Joseph Fourier, Glass, greenhouses, Venice, Horace de Saussere's hot box, greenhouse effect

Hi, I'm Ana, the Ethical Systems Nerd, with the March 21st episode of Nerd Nodes.

The United Nations Framework Convention on Climate Change came into effect on March 21, 1994. And today is the birthday in 1768 of Joseph Fourier1 , whose Fourier transform is one of the most useful mathematical tools of all time, with practical applications ranging from medical imaging to digital music to quickly approximating all sorts of very hard computations, and one which has tormented generations of physics students2 . On the other hand, Fourier also invented dimensional analysis, one of the greatest physics student cheat codes of all time3 . Dimensional analysis says that you can't compare apples to oranges because they are different units, but that you can be pretty confident your calculations are correct if the units all check out. Fourier is also the one who is first credited with suspecting that the Earth was warmer than could be accounted for purely by the radiation coming from the Sun.

In the eighteenth century, there were several technological advances in the manufacture of glass, which meant that larger panes of high quality clear glass were easier to produce, and so they became more widely available. If you were a wealthy European this meant you were installing lots of mirrors and greenhouses to show off your wealth and modernity, and you were also probably financing voyages around the world to steal exotic plants to fill your greenhouse with.

Then as now, industrial success relied on technological knowledge, access to raw materials, and finance. Venice was unparalleled in making luxury glass, with its impeccable local silica quartz plus its shipping empire to bring it Syrian soda ash (that is sodium carbonate, obtained by burning plants growing in salty soil) and dyes and colorings from around the trading world. As its expertise and reputation built up over the centuries, Venice tried to protect its trade secrets by prohibiting its glassmakers from leaving the Republic, a strategy that was doomed to fail.

England became a glassmaking powerhouse by the end of the 17th century, probably because a certain George Ravenscroft had parents who were secret Roman Catholics. George went to France to study to be a secret priest, attending a secret seminary, whose graduates went on to have a 33% martyrdom rate when they returned to England. George had a better idea, dropped out, and ended up in Venice, where he and two of his brothers started an import/export business specializing in fancy items like lace and Murano glass. Eventually, in 1666, George returned to England to run the business from there. Several people were trying to grow glassmaking as an industry in England, and George decided to join in. Through some combination of industrial espionage and experimentation, George and a Jewish glassmaker named da Costa from Piedmont in Northern Italy developed a new process for manufacturing glass from English flint, potash, and saltpetre plus the Italian secret ingredient of lead. Saltpetre turned out to help with manufacturing clear uncolored glass, so Her Ladyship's reflection wasn't tinted green.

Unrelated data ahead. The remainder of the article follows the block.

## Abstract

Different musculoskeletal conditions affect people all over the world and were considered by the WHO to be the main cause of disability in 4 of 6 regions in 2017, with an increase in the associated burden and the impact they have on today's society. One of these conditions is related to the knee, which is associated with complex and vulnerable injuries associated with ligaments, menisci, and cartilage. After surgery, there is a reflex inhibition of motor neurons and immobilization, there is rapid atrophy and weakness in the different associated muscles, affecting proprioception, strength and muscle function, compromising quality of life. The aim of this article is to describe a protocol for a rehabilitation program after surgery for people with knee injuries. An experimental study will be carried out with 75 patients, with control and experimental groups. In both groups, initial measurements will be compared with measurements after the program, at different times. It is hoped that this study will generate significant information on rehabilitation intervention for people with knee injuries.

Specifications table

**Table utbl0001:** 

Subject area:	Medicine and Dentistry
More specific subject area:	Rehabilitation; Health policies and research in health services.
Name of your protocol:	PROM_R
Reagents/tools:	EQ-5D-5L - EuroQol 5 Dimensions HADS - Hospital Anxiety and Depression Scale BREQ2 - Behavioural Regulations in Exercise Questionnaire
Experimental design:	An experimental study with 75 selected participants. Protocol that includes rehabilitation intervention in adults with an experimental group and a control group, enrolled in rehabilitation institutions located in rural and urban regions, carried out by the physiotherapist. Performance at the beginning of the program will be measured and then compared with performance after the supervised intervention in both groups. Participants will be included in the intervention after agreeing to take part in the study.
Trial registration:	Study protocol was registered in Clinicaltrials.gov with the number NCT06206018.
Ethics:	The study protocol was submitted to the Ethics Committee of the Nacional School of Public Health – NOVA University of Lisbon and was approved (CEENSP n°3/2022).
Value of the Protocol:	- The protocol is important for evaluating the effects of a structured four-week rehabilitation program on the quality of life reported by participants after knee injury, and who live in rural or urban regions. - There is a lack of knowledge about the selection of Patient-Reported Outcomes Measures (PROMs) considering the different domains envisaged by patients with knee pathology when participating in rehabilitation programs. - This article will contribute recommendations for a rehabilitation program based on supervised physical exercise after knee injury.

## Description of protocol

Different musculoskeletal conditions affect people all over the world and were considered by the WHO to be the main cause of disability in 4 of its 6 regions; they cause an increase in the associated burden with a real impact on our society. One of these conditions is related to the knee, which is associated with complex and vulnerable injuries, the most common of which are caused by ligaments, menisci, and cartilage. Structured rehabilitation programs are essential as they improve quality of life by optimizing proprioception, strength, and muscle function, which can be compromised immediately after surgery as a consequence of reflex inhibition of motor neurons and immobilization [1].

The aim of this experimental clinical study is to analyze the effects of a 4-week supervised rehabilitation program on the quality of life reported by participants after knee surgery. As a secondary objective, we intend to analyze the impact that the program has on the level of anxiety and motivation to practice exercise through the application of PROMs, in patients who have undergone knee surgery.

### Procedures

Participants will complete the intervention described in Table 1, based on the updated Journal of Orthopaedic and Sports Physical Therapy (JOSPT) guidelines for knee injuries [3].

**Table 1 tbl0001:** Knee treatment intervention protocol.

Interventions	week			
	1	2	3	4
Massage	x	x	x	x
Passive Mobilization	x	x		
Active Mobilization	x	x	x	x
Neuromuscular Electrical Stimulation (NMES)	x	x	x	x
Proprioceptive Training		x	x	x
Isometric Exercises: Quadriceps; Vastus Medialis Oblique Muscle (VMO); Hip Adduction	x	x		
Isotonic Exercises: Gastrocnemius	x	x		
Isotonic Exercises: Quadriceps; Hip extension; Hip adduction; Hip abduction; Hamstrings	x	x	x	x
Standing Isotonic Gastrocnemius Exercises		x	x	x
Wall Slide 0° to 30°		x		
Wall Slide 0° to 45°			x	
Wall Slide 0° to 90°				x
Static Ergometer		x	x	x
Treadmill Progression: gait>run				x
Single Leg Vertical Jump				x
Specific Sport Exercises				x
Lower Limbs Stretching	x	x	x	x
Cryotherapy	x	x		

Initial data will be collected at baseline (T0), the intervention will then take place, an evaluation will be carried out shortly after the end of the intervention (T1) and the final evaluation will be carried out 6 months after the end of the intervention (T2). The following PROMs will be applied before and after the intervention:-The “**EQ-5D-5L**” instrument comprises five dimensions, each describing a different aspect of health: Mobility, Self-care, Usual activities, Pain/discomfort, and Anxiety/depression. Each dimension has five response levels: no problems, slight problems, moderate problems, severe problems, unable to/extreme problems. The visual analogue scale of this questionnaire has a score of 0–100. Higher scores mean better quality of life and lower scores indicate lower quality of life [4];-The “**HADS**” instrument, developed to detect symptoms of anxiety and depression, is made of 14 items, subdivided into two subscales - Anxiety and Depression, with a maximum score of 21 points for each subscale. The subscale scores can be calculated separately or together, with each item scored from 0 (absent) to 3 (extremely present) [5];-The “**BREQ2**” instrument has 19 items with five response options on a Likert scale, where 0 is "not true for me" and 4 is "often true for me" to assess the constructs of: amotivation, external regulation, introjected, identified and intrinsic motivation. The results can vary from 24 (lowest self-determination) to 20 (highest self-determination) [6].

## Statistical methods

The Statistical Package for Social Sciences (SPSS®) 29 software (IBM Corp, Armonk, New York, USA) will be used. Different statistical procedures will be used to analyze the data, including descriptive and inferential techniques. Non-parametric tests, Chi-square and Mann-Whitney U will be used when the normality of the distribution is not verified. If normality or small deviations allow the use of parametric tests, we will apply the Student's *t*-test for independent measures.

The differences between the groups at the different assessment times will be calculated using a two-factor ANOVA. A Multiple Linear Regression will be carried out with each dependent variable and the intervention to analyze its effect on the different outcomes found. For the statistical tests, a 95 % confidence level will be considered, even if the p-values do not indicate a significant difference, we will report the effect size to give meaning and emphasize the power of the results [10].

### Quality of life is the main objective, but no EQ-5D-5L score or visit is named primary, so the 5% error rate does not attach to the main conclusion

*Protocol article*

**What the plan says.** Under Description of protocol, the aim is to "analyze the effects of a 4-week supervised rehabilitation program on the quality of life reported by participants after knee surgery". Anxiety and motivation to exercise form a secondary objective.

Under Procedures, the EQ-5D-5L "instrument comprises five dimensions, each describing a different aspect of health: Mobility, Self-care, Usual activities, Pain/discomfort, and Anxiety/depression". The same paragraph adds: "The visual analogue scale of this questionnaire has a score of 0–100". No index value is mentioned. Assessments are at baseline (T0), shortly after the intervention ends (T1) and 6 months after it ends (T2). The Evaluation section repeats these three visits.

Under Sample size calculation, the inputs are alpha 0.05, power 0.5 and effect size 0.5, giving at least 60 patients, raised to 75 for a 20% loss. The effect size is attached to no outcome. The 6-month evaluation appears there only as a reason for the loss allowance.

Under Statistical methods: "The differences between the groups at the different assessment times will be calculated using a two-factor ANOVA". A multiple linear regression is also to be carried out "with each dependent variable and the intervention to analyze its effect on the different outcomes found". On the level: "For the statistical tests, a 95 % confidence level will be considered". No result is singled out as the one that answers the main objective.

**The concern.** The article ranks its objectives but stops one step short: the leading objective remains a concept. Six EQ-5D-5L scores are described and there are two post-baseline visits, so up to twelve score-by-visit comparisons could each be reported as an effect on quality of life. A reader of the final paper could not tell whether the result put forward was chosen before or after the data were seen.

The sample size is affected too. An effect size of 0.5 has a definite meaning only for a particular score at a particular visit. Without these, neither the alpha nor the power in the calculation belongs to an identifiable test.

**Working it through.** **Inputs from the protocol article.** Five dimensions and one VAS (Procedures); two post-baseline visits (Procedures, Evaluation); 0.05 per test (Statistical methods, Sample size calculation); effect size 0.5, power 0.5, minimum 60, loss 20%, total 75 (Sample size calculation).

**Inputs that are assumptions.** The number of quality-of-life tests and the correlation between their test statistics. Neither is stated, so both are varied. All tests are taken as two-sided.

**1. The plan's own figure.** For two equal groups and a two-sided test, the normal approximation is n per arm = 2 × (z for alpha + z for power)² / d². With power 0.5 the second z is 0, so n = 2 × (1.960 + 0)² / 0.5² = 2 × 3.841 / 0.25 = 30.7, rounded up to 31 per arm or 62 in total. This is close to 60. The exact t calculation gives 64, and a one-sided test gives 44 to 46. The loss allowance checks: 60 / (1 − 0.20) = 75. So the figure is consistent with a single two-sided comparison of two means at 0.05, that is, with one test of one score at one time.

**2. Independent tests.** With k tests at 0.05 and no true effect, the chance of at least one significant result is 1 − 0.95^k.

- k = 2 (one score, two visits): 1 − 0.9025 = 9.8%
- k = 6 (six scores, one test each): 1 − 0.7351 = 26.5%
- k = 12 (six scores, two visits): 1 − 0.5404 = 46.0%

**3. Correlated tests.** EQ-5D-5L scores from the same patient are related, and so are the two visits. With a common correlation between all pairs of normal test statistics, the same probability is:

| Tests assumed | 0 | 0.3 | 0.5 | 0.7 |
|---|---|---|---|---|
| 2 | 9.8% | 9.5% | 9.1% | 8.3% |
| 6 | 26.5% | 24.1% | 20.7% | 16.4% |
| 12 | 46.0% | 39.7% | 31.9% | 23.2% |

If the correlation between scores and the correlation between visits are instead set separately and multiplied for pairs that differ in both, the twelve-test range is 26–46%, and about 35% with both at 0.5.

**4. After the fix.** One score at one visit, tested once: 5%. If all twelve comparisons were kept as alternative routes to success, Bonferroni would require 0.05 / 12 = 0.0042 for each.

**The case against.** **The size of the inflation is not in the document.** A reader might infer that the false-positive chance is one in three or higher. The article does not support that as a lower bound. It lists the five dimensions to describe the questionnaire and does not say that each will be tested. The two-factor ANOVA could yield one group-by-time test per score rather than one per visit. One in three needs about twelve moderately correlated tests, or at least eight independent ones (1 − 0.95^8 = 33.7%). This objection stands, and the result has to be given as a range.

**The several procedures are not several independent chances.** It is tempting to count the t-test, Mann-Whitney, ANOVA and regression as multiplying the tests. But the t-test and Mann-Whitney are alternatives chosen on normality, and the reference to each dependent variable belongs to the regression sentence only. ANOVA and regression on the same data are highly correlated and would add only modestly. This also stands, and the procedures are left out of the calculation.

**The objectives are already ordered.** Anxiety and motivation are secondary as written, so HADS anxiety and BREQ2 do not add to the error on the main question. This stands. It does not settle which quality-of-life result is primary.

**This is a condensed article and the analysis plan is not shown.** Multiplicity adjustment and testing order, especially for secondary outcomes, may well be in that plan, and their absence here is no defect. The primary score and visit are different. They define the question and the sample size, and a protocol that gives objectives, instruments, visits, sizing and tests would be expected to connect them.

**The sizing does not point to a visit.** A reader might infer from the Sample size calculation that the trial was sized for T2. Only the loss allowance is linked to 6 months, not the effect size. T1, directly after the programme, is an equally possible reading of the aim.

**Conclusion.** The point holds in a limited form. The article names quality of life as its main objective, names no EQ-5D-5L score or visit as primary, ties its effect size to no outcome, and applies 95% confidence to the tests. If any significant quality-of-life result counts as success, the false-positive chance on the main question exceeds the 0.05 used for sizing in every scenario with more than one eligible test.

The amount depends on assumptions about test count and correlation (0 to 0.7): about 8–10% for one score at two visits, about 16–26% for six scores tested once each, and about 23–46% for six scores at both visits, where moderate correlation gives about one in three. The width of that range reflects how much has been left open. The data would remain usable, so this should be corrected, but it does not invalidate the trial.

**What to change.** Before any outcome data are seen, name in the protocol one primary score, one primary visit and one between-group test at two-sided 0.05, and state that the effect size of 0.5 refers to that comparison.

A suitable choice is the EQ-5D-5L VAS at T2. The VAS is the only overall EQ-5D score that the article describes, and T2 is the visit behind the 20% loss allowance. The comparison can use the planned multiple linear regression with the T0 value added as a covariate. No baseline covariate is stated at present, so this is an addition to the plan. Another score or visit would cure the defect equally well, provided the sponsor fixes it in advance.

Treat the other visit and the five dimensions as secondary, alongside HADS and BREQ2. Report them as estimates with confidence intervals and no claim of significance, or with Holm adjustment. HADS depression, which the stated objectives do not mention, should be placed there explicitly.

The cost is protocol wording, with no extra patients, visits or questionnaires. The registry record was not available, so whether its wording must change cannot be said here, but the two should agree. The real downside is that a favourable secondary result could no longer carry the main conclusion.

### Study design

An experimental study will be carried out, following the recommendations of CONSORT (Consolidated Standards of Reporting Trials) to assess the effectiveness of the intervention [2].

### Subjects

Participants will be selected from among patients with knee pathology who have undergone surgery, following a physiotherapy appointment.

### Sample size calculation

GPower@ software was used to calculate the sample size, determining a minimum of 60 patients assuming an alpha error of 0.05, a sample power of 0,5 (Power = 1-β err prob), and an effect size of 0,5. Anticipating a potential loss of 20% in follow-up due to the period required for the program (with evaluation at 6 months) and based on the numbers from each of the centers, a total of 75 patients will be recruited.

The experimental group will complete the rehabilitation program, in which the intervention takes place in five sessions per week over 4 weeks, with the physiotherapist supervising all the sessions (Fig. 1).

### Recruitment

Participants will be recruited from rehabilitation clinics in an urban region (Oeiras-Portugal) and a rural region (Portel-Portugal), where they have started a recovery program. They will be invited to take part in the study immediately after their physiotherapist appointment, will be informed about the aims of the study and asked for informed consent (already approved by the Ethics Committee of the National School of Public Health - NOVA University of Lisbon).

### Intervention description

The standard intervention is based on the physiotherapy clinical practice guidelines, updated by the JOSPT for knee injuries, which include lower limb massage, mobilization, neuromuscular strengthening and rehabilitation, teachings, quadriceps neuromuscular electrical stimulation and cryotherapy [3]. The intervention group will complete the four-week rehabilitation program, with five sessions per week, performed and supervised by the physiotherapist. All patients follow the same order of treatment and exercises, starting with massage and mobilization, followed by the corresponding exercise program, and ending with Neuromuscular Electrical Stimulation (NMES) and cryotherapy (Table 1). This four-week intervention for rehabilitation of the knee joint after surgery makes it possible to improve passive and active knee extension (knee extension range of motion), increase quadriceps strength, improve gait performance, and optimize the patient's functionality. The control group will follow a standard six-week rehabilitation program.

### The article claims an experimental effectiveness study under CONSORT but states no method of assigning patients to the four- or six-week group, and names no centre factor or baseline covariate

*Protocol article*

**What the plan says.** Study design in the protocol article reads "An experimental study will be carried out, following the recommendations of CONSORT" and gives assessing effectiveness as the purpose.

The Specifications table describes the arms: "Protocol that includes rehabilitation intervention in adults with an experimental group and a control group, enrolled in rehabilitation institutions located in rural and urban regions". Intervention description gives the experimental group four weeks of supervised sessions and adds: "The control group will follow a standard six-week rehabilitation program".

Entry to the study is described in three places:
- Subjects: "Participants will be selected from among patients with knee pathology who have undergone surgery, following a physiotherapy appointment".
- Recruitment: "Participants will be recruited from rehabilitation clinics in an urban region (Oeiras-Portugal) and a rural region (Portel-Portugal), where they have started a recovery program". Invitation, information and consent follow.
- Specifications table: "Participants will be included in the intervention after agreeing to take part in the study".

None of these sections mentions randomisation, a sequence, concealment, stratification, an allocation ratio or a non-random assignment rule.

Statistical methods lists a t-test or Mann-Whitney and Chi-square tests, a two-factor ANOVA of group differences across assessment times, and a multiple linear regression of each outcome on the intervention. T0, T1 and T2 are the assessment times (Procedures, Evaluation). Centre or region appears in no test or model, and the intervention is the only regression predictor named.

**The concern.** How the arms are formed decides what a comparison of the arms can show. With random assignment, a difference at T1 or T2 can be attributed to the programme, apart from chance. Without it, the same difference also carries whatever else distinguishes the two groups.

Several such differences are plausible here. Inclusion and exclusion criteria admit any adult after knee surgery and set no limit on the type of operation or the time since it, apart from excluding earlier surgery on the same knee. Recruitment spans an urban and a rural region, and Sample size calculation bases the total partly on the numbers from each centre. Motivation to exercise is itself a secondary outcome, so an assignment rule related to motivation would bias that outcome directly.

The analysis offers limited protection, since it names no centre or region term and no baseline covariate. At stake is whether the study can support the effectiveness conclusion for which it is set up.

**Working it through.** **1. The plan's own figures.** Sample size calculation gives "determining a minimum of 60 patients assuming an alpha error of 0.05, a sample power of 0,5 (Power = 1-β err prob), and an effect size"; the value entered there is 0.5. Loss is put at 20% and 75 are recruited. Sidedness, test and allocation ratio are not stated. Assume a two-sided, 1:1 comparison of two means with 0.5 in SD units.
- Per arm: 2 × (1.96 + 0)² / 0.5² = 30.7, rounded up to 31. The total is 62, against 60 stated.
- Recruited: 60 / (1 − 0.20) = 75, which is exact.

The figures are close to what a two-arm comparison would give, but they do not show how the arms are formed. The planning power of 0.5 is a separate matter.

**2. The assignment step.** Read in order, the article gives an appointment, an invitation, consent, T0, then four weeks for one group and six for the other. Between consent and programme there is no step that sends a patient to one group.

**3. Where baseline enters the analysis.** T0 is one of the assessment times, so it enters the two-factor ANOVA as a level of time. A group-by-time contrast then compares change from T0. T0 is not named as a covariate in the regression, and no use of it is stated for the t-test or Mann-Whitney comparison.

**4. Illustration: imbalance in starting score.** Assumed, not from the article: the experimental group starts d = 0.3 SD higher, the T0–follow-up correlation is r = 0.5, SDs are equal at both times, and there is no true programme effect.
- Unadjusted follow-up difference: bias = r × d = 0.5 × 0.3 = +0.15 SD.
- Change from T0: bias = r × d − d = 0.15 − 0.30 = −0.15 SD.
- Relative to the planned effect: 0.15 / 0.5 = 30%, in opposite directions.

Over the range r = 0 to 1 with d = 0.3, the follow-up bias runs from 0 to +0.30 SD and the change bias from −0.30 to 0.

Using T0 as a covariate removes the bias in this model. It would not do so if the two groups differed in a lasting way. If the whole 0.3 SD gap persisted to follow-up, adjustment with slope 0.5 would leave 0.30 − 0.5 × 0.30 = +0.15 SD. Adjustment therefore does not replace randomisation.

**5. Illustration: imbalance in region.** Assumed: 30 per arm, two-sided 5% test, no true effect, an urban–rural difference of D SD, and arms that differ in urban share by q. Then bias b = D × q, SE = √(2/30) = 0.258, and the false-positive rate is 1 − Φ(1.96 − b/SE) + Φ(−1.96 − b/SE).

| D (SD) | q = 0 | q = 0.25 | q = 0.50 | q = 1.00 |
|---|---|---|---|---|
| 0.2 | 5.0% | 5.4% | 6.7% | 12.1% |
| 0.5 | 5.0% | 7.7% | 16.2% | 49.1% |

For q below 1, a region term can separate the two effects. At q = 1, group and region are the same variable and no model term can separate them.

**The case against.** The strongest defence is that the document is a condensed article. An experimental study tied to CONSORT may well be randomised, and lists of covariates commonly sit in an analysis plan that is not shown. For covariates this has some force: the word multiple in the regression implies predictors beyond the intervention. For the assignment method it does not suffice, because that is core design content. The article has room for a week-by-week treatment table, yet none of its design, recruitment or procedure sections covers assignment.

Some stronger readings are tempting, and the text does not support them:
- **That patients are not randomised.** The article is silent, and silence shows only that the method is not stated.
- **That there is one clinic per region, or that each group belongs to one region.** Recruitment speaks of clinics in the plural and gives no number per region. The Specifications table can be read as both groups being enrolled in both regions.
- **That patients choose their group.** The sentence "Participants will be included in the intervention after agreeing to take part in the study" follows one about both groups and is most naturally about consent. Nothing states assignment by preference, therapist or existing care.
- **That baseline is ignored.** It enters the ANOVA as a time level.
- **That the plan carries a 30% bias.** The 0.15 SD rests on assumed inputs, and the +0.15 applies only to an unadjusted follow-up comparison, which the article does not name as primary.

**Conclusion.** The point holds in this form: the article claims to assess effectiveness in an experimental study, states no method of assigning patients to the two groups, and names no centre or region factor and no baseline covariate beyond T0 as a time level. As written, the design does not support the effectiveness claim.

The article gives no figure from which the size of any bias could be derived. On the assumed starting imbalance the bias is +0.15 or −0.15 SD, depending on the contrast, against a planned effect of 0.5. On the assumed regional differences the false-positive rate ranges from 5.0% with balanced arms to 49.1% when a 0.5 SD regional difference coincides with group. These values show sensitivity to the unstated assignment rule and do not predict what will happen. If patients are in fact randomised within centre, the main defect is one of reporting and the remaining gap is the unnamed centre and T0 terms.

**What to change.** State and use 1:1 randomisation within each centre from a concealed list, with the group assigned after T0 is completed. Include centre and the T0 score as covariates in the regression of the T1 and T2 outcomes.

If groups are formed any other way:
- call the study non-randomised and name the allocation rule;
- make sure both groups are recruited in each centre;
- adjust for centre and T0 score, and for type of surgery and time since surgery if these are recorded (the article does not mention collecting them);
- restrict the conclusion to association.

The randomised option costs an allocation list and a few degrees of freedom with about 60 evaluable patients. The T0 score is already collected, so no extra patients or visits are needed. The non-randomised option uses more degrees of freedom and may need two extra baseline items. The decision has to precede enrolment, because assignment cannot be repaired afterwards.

Glass was a practical luxury item which could make beautiful goblets and baubles as well as light admitting windows and flattering reflective mirrors. And, clear glass at scale was a material whose impact on science would be almost unimaginable. From thermometers, to petri dishes and test tubes, to Erlenmeyer flasks, not to mention lenses, prisms, and mirrors, the applications of the moldable, inert, and transparent substance have been universal in the physical sciences, and are still being developed to this day.

Horace de Saussere, a naturalist from Geneva and the great-grandfather of the famous linguist, observed "it is a known fact, and a fact that has probably been known for a long time, that a room, a carriage, or any other place is hotter when the rays of the sun pass through glass." He designed a "hot box", what we would now call a solar oven, incorporating a sheet of glass topping a darkened chamber, which achieved temperatures of up to 230 degrees Fahrenheit, well above the boiling point of water.

In 1822, Joseph Fourier published his work The Analytic Theory of Heat. In an article in 1827 he wrote "The question of the terrestrial temperatures has always appeared to me to be one of the great objectives of cosmological studies, and I had it principally in view whilst establishing the mathematical theory of heat." 4 Fourier's theory of heat suggested that the Earth's comfortable temperatures could not be explained solely by the radiation coming from the Sun, or the other suspected causes. Fourier suggested that the Earth's atmosphere must act as an insulator, and so cause the Sun's heat to be trapped and to build up over time, as can be easily observed by anyone with glass in their carriage windows. Fourier referenced de Saussure's experiments with his "hot box" which, crucially, was shown to work in the same way at the top of a mountain as on the plain beneath.

So, yes, we have early experiments with solar energy to thank for the discovery of the Earth's atmospheric greenhouse effect, by way of Joseph Fourier whose mathematics has left very little of the modern world untouched, including the study of harmonics, speaking of which, also on March 21st, the birthday of one of the greatest composers in the history of Western music, and perhaps more impressively, one of the greatest composers in his own family, Johann Sebastian Bach was born in 1685, on March 21st.